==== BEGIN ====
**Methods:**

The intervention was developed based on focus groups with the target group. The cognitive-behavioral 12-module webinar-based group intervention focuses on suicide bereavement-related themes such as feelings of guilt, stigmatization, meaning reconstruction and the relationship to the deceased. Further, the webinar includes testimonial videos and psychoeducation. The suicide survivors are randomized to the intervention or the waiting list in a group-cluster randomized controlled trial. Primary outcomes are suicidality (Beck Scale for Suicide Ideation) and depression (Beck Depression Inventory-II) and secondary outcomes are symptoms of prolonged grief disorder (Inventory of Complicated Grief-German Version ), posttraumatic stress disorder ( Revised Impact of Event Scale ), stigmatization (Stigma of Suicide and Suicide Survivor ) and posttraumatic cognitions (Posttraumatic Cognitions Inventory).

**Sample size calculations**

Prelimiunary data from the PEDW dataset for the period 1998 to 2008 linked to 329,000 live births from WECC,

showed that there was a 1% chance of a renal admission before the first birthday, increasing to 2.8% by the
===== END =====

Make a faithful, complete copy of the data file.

**Methods:**

The intervention was developed based on focus groups with the target group. The cognitive-behavioral 12-module webinar-based group intervention focuses on suicide bereavement-related themes such as feelings of guilt, stigmatization, meaning reconstruction and the relationship to the deceased. Further, the webinar includes testimonial videos and psychoeducation. The suicide survivors are randomized to the intervention or the waiting list in a group-cluster randomized controlled trial. Primary outcomes are suicidality (Beck Scale for Suicide Ideation) and depression (Beck Depression Inventory-II) and secondary outcomes are symptoms of prolonged grief disorder (Inventory of Complicated Grief-German Version ), posttraumatic stress disorder ( Revised Impact of Event Scale ), stigmatization (Stigma of Suicide and Suicide Survivor ) and posttraumatic cognitions (Posttraumatic Cognitions Inventory).

**Sample size calculations**

Prelimiunary data from the PEDW dataset for the period 1998 to 2008 linked to 329,000 live births from WECC,

showed that there was a 1% chance of a renal admission before the first birthday, increasing to 2.8% by the